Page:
The Autgo Initiative: Building a Bridge between Genetics and Outcomes Research

Poster Presentation
Friday, May 11, 2018: 11:30 AM-1:30 PM
Hall Grote Zaal (de Doelen ICC Rotterdam)
Z. Talebizadeh and A. Shah, Children's Mercy Hospital, Kansas City, MO
Background: While the field of autism genetics has rapidly expanded our understanding of the genetic factors contributing to autism, the ability to translate these discoveries into clinically meaningful information remains a significant barrier. Concerns over the need to improve translational aspects of autism research and engage community members have been noted in the literature and raised by patient advocates. In addition to the work done by patient advocacy groups, organizations such as the Patient-Centered Outcomes Research Institute (PCORI) support a change in the culture of research from being solely researcher-driven to becoming more patient-driven. One of the main reasons why this gap has been overlooked is the lack of communication between genetics and outcomes researchers.

Objectives: We used the PCORI engagement approach to address this barrier and develop a platform that would enable synergistic relationships between the two disciplines to facilitate utilization of genetic information in patient-centered studies.

Methods: Our project, Autism Genetics and Outcomes (AutGO), consists of two phases. In Phase I, we formed a community advisory board (n=33 members), and convened six sessions over a twelve month period. Sessions were structured as a combination of webinars, surveys, and in-person group discussions. Feedback was analyzed using content analysis strategies to identify themes. In Phase II, we formed an autism focus group (n=30 members), including outcomes and genetics researchers, clinicians, and parent representatives. An engagement/educational model was developed for the autism research community, including a research example that utilizes genetic information to address a patient-centered question.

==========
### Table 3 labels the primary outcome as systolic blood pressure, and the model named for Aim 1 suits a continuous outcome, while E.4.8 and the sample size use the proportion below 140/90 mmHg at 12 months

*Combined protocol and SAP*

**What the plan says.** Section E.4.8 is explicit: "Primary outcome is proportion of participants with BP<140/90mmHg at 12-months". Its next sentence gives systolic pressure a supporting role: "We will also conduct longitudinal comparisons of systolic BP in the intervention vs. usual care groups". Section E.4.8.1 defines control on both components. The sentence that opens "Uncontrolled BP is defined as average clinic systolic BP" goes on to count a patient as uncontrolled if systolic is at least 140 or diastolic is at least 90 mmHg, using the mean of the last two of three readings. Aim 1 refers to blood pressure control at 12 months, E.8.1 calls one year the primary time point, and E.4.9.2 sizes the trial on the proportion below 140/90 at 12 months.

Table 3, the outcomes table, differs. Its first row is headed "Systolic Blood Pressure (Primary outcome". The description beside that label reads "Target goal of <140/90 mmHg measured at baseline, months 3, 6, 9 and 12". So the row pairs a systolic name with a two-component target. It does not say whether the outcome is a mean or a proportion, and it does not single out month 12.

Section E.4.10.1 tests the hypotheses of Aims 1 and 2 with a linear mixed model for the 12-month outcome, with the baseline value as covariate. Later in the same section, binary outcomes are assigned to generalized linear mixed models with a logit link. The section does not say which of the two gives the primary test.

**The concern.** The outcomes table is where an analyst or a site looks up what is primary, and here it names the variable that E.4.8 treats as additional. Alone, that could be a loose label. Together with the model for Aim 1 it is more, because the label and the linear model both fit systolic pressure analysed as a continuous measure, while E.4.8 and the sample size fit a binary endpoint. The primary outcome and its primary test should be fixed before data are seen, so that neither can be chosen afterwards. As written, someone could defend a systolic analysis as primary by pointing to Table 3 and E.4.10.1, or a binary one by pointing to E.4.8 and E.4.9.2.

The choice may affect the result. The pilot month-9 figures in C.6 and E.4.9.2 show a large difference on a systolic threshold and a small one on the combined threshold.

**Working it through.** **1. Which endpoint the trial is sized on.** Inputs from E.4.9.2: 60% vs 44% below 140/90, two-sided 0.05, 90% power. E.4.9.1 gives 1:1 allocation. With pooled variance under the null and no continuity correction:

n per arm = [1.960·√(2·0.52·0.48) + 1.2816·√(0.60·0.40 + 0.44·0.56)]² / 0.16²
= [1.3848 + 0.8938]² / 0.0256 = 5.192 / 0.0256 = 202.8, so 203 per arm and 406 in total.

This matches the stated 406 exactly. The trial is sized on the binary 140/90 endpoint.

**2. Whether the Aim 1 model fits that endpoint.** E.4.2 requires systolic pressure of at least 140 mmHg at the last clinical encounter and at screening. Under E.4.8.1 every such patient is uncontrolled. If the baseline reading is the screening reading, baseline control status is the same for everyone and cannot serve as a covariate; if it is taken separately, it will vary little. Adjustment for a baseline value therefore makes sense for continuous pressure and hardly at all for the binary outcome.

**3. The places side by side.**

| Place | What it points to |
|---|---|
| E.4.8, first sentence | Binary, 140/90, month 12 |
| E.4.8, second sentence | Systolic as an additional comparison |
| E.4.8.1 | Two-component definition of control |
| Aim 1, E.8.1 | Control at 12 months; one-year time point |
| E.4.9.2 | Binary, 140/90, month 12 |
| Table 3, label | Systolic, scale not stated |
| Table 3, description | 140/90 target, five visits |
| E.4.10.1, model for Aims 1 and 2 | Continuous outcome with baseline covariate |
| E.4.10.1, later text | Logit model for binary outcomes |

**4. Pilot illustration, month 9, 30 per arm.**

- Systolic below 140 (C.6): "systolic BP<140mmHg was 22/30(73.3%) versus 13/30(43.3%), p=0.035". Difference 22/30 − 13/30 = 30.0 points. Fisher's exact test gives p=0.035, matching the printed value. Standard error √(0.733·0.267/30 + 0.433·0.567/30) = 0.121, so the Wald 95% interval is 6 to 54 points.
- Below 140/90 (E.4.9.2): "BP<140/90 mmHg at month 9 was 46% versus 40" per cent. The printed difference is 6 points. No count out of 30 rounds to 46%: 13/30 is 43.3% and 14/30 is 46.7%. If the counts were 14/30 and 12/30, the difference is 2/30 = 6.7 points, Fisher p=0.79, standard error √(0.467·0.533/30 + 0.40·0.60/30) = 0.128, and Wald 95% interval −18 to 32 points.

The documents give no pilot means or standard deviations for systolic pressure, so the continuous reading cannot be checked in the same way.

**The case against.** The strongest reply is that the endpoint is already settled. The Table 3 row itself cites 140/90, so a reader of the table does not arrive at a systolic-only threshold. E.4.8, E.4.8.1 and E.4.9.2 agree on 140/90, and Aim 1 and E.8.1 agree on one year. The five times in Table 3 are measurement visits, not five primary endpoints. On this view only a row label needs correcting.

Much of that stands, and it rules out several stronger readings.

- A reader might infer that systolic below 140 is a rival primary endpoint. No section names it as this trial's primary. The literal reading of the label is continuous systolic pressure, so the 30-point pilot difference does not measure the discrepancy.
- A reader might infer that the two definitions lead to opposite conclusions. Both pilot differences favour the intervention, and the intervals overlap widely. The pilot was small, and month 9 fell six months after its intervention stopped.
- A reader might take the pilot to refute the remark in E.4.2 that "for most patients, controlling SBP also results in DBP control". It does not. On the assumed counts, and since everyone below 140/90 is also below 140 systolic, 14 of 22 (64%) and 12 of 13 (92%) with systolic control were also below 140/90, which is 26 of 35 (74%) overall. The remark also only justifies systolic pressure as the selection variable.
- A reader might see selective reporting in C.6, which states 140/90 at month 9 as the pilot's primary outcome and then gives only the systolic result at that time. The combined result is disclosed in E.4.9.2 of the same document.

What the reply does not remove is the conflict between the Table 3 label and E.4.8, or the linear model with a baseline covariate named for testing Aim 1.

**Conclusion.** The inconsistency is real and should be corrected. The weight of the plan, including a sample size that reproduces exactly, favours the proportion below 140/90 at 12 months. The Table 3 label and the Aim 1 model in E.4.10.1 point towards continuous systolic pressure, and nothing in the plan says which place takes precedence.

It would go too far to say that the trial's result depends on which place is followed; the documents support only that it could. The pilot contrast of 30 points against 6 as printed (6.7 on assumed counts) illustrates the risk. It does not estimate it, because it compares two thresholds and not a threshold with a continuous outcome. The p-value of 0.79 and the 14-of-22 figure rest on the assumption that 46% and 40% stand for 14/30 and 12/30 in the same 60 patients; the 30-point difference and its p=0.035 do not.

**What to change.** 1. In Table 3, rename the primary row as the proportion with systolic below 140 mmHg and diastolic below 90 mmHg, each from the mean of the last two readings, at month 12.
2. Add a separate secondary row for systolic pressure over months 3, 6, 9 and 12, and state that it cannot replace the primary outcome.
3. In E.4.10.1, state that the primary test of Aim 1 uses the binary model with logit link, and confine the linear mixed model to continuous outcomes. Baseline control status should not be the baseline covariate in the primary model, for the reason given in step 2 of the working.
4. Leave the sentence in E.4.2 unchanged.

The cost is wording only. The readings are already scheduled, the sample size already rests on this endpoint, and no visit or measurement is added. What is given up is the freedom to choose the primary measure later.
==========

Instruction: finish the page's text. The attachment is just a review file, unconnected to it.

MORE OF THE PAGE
Results: In phase I, we identified key barriers, facilitators, and needs, and distilled actions that may facilitate utilization of patient/parent perspectives in designing genetic research studies (Figure 1). In Phase II, we organized an educational workshop for the autism research community and developed an educational example to show the workflow, including study design and expected impacts for a patient-centered research approach. In this example, we showed how known genetic risk factors (SNPs) for a burdensome drug side-effect [antipsychotic-induced weight gain (AIWG)] could be evaluated to answer a health-related question in autism. We analyzed genotyping data for n=115 AIWG SNPs from >2000 probands from Simons Simplex Collection. BMI data was used to identify obese and non-obese subjects. Our results suggest that factors beyond drug side effects may contribute to the observed higher rate of obesity in autism. Furthermore, an association with rs7702361 (located in the RXFP3 gene) in autistic individuals with obesity was found, which appears to be independent of anti-psychotic medication use. The RXFP3 gene is implicated in eating disorders and our finding suggests that at least a subset of individuals with autism and obesity may have underlying metabolic problems. This information may help with treatment management for this population of patients.

Conclusions: The AutGO initiative has created a unique collaborative forum to facilitate the much needed dialogue between genetics and outcomes researchers, the applicability of which we are exploring on autism. This novel approach has the strong potential to contribute to improving the translational aspects of autism genetics research.